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Old 01-05-2006, 10:12 AM   #1
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Qualifications of aides in public schools

I have a question for those of you with children in public schools - have the aides who work with your kids received any kind of training to work with autistic kids or have they even received any kind of special education certification or licensing? Here in Indiana the Special Ed. law states that professionals and paraprofessionals are to be licensed or at least receive training to work with the specific kinds of disabilities the kids they work with have. I'm almost positive that the aides at my son's school have never received any kind of training related to autism, but I'm sure going to find out.
How many of you know whether your childrens' teachers have received any kind of autism training? Some of the teachers at my son's school went to a one-day workshop a couple of years ago and that's it. One day to learn about autism? Give me a break! Given the dramatic increase that we've seen in children with autism, I think that school systems should require all teachers and aides to receive training yearly!
The more I deal with the staff at school and the more I hear what other parents of autistic children are dealing with, I'm coming to realize that "Free and Appropriate Education" actually means "doing just enough to get by" or "doing the least amount possible". I'm so tired of hearing all the excuses why our children can't get more services - not enough funding, not enough qualified staff, etc. At the beginning of the school year I heard that our Special Ed. director said that my son doesn't need an aide because he is high-functioning. That made me so furious I couldn't think straight. She never would have made that remark if she had any clue at all about the needs of ALL autistic kids, regardless where they are on the spectrum. My son is fortunate to have a wonderful teacher and a wonderful special ed. teacher who really care about his well-being, but they can only do so much - they're limited by a person who is ignorant and who doesn't really have an idea what our kids need.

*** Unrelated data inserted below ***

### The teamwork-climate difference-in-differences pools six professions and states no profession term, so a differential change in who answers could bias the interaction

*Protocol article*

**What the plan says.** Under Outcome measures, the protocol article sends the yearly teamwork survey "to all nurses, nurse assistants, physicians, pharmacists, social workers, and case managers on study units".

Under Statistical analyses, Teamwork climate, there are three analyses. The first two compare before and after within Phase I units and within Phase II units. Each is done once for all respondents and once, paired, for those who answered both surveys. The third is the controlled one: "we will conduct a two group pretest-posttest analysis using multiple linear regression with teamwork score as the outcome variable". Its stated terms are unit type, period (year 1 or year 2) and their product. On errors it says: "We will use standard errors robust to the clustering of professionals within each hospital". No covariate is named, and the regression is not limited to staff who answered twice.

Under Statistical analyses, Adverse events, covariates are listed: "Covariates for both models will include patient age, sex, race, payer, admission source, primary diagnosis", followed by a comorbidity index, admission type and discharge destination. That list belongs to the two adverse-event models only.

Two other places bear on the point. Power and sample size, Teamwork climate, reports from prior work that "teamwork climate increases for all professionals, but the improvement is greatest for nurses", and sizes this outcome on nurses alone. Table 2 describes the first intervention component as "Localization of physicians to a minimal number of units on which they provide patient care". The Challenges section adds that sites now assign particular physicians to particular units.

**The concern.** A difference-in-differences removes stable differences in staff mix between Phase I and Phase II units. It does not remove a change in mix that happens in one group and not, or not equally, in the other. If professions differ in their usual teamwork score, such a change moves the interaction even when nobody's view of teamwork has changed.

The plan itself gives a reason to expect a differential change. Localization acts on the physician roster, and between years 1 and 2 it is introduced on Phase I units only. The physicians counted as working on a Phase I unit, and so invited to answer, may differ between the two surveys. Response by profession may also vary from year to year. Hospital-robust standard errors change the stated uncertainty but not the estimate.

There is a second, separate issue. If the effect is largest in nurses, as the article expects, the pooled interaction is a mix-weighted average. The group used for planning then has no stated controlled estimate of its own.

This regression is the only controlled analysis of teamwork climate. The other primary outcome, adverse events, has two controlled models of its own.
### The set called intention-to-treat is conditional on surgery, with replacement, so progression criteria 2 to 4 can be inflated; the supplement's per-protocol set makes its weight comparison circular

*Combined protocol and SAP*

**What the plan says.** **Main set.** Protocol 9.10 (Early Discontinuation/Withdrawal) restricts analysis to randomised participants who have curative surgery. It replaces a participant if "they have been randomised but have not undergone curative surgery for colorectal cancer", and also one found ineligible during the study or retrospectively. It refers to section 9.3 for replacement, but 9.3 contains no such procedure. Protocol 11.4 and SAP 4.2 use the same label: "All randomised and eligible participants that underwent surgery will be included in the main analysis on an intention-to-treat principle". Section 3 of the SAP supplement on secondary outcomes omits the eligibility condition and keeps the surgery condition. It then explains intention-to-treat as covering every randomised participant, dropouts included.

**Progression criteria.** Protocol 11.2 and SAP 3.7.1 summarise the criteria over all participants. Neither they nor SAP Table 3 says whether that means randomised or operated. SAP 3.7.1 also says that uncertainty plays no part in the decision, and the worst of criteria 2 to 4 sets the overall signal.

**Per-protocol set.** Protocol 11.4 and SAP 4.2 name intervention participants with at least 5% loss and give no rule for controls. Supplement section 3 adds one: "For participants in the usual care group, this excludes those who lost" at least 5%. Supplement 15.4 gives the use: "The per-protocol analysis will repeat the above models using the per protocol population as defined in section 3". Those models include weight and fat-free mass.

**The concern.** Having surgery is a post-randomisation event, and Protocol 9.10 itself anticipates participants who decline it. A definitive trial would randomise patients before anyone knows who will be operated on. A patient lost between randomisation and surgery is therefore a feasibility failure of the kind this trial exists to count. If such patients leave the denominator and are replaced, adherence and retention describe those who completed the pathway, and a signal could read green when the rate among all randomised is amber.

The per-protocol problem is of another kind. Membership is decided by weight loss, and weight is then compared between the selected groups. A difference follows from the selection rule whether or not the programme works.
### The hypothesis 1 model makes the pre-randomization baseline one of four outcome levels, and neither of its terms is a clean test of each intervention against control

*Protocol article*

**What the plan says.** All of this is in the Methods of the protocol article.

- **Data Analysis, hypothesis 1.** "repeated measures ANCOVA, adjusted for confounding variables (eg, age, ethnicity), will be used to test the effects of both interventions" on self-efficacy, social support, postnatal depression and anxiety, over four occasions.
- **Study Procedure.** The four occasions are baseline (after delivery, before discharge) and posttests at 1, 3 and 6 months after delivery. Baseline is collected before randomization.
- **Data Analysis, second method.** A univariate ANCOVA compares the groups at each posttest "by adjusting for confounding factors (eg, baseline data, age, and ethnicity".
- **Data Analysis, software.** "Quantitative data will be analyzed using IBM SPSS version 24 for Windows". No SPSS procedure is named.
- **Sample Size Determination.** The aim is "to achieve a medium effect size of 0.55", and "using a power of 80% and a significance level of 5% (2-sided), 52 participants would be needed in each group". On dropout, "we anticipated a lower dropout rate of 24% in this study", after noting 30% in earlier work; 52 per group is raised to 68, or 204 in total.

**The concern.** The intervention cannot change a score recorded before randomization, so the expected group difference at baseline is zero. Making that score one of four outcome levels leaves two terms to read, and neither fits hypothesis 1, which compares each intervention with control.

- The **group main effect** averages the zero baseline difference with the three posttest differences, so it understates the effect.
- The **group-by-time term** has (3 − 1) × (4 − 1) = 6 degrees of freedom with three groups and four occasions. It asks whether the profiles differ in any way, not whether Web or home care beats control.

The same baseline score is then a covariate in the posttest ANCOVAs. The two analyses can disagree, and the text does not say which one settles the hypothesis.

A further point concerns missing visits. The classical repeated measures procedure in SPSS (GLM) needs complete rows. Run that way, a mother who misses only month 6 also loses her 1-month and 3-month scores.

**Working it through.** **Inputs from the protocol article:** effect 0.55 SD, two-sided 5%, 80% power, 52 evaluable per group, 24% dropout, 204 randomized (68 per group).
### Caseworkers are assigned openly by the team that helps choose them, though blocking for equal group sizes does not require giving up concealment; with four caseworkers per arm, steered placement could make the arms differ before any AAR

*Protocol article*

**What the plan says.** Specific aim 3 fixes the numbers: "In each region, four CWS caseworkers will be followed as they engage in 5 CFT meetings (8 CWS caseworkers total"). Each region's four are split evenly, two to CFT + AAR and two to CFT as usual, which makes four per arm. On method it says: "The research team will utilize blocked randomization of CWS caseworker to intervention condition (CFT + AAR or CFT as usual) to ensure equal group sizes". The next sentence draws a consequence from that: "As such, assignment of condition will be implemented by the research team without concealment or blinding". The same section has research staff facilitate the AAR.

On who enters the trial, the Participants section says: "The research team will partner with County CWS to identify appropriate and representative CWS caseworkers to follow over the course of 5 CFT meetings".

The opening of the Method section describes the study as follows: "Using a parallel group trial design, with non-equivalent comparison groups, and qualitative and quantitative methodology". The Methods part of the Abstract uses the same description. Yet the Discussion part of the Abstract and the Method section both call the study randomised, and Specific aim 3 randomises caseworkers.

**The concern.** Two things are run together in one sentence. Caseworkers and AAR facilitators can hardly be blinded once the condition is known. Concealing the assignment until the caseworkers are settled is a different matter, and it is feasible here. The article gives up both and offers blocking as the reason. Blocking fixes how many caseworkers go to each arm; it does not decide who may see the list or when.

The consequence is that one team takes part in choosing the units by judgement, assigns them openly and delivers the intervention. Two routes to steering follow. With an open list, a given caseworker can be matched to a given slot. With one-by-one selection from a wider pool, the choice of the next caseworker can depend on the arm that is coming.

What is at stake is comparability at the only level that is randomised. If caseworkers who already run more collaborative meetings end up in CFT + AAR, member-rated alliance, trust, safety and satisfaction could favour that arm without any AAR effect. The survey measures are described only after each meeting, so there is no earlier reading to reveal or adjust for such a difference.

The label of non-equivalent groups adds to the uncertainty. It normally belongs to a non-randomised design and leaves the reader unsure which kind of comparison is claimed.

How can we as parents make changes happen? How can we get the school systems listen to us? I would love to hear from any of you who have fought the school system and won!

 
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Old 01-05-2006, 11:31 AM   #2
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Re: Qualifications of aides in public schools

Not a parent here but the assistants in our schools have little to no training in special ed and the special ed teachers generally have no experience with autism. In most cases they are just a warm babysitting body. A shame, I know.

 
Old 01-05-2006, 01:37 PM   #3
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Re: Qualifications of aides in public schools